A new meta-analysis by a physician research team from University Hospitals (UH) Case Medical Center and Case Western Reserve University School of Medicine, reveals that certain pacemakers implanted in heart failure patients were of no help to 40 percent of those implanted, said Science Daily. The report appears in the Archives of Internal Medicine.
“These findings have significant clinical implications and impact tens of thousands of patients in the U.S.,” said Ilke Sipahi, MD, Associate Director of Heart Failure and Transplantation at UH Case Medical Center and Assistant Professor at Case Western Reserve University School of Medicine, quoted Science Daily. “In this in-depth analysis, we found that pacemaker patients with less severe electrical disturbance in their hearts did not receive any benefit whatsoever from these expensive and potentially risky implants. Given the abundance of data showing lack of efficacy in this patient population, current treatment guidelines should be changed,” added Sipahi, MD.
Cardiac resynchronization therapy (CRT)â€”also known as biventricular pacingâ€”the treatment involved, was reviewed by both Sipahi, MD and James Fang, MD, Director, Clinical Cardiovascular Services at UH Case Medical Center and Professor at Case Western Reserve University School of Medicine.
This â€œhighly sophisticated treatment,â€ said Science Daily, is meant to correct disorders between the electrical synchronization of the heartâ€™s left and right ventricles, added The Wall Street Journal. Congestive heart failure patients suffering from impaired cardiac synchronicity experienced minimized heart efficacy and reduced strength.
The meta-analysis looked at five randomized CRT studies, involved about 6,000 patients, and reviewed prevailing medical criteria and patient selection, explained Science Daily. “CRT with current devices doesn’t help patients with a QRS below 150,” Dr. Sipahi added, quoted The Journal.
Generally, these devices are sanctioned for people suffering from the symptoms of heart failure because of weakened heart muscles and that very specifically show with a QRS prolongation of more than 0.12 seconds (120 milliseconds) on an electrocardiogram (EKG) test, said Science Daily. The new data proves these devices to not provide increased benefits or reduced hospitalizations when their QRS is prolonged to more than 0.15 seconds, significantly greater than the suggested guideline of 0.12 seconds, noted Science Daily.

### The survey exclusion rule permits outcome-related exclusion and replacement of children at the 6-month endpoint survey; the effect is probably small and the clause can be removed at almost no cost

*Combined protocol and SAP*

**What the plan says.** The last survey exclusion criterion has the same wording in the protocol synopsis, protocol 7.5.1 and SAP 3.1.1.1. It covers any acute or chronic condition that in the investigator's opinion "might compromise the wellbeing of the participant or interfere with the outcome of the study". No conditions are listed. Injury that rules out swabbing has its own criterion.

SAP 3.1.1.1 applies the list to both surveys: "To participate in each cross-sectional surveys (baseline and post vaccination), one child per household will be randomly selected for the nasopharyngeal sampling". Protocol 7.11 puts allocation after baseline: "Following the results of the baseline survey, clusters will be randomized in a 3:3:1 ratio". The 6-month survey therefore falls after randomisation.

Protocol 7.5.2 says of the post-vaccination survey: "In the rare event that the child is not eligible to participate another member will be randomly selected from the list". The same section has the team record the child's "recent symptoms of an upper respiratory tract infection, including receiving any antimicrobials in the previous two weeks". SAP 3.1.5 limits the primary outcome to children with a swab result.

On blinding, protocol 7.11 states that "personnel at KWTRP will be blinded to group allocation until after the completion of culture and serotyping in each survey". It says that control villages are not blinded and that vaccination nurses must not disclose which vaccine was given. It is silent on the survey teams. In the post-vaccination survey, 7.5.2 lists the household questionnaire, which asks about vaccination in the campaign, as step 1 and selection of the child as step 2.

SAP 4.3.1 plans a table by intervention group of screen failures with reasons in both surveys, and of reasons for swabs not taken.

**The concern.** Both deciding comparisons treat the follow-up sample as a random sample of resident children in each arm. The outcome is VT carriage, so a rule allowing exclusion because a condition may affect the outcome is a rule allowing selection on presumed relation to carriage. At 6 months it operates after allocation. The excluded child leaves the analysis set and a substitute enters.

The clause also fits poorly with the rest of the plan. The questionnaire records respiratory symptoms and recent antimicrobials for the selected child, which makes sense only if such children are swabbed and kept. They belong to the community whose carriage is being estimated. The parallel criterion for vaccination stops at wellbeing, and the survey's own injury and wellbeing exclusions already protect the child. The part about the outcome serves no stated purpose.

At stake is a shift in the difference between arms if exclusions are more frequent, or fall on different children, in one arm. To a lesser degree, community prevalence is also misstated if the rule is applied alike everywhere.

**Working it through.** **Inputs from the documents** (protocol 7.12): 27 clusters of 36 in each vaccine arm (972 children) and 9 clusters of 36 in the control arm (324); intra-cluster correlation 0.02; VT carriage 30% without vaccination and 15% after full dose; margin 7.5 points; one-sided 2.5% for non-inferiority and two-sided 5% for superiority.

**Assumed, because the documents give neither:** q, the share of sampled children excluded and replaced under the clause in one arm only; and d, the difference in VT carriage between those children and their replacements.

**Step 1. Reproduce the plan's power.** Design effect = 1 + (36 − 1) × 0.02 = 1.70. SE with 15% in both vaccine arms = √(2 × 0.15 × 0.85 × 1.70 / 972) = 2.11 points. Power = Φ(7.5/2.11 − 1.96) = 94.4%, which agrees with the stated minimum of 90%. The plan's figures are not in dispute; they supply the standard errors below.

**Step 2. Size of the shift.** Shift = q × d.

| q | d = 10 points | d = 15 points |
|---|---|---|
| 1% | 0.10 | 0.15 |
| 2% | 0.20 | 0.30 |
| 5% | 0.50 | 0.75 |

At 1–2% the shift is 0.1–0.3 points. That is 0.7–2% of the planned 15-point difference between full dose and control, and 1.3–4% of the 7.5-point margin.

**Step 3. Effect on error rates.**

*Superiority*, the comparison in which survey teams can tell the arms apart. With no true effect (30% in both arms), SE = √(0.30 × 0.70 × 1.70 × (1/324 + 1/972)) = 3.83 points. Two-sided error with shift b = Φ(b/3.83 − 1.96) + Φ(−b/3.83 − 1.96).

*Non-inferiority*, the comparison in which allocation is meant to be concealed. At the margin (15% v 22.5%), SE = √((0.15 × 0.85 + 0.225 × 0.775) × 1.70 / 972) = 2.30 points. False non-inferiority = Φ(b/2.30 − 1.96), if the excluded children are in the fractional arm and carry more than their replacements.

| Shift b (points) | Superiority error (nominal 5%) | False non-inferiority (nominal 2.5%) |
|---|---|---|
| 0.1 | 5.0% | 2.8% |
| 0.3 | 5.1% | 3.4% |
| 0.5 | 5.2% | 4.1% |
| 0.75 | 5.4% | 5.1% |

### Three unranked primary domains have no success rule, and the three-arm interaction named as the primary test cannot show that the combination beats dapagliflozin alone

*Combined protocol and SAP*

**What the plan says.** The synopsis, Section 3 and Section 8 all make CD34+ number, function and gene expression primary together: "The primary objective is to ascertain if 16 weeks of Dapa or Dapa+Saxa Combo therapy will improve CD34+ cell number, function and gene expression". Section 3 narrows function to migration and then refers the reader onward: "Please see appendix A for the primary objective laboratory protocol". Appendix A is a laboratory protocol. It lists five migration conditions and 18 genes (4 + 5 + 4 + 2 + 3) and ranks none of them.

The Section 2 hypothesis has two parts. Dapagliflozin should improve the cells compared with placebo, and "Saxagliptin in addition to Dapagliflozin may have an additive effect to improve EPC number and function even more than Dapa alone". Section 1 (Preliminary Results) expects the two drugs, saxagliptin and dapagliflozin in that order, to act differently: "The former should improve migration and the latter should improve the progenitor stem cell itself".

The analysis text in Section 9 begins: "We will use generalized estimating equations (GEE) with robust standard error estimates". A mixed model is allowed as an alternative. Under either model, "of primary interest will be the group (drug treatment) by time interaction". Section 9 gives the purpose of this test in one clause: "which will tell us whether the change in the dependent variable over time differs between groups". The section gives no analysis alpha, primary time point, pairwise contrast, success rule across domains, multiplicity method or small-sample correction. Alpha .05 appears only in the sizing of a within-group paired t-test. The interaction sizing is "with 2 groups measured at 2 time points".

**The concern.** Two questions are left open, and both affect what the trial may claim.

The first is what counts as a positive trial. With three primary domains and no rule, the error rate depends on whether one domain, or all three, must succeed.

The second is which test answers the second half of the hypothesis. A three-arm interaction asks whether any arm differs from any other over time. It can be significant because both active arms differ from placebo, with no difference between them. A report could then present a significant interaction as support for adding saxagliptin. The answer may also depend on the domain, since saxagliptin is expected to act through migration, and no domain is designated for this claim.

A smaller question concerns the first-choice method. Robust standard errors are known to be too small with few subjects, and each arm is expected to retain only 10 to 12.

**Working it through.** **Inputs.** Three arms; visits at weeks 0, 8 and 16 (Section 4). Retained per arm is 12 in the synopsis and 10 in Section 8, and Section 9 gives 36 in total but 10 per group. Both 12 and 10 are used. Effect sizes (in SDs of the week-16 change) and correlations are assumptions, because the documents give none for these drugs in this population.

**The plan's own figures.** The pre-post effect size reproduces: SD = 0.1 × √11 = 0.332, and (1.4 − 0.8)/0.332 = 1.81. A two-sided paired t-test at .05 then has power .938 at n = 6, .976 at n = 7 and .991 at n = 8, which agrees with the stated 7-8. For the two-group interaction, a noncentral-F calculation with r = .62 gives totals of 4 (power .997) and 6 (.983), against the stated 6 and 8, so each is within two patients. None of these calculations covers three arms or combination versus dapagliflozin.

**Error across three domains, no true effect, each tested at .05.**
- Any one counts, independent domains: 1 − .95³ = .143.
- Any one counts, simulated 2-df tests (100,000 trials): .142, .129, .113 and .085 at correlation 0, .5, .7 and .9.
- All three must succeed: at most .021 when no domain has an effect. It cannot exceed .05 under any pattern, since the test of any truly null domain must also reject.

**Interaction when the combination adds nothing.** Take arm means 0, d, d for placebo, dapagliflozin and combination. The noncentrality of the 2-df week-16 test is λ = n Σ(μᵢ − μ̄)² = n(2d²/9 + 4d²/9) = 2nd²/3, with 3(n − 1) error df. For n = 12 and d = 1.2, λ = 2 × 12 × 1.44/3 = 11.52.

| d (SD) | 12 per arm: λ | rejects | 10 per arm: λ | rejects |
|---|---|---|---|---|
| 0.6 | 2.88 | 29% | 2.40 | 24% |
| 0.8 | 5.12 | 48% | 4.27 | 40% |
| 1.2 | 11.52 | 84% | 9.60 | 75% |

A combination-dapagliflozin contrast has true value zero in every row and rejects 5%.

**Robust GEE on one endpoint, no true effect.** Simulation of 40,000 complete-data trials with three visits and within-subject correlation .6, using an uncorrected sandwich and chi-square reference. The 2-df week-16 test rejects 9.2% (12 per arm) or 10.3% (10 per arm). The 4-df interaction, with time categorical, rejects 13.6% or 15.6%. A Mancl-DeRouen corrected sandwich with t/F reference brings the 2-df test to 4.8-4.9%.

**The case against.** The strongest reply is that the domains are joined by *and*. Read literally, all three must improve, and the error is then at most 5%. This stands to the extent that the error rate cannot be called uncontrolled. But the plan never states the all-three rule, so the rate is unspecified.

“This study can have profound impact on minimizing unnecessary procedures” added Dr. Sipahi. “Revising the criteria for implantation of these devices will help avoid thousands of unnecessary implants and will also lead to cutting down on unwarranted costs,” he added. “This study may help to better select patients who are most likely to benefit from this effective but costly procedure,” said Fang, quoted Science Daily.
At a price tag of $25,000 per CRT and implanted in about 60,000 patients annually, the high-cost treatment comes with high risks, noted The Wall Street Journal.
In an accompanying editorial, Lynne Warner Stevenson, a heart-failure expert at Brigham and Women’s Hospital in Boston, wrote that the new analysis challenges “us to re-evaluate our approach to CRT,” quoted the Journal, which noted that Medtronic Inc., Boston Scientific Corp., and St. Jude Medical Inc. are three of the key makers of CRT devices.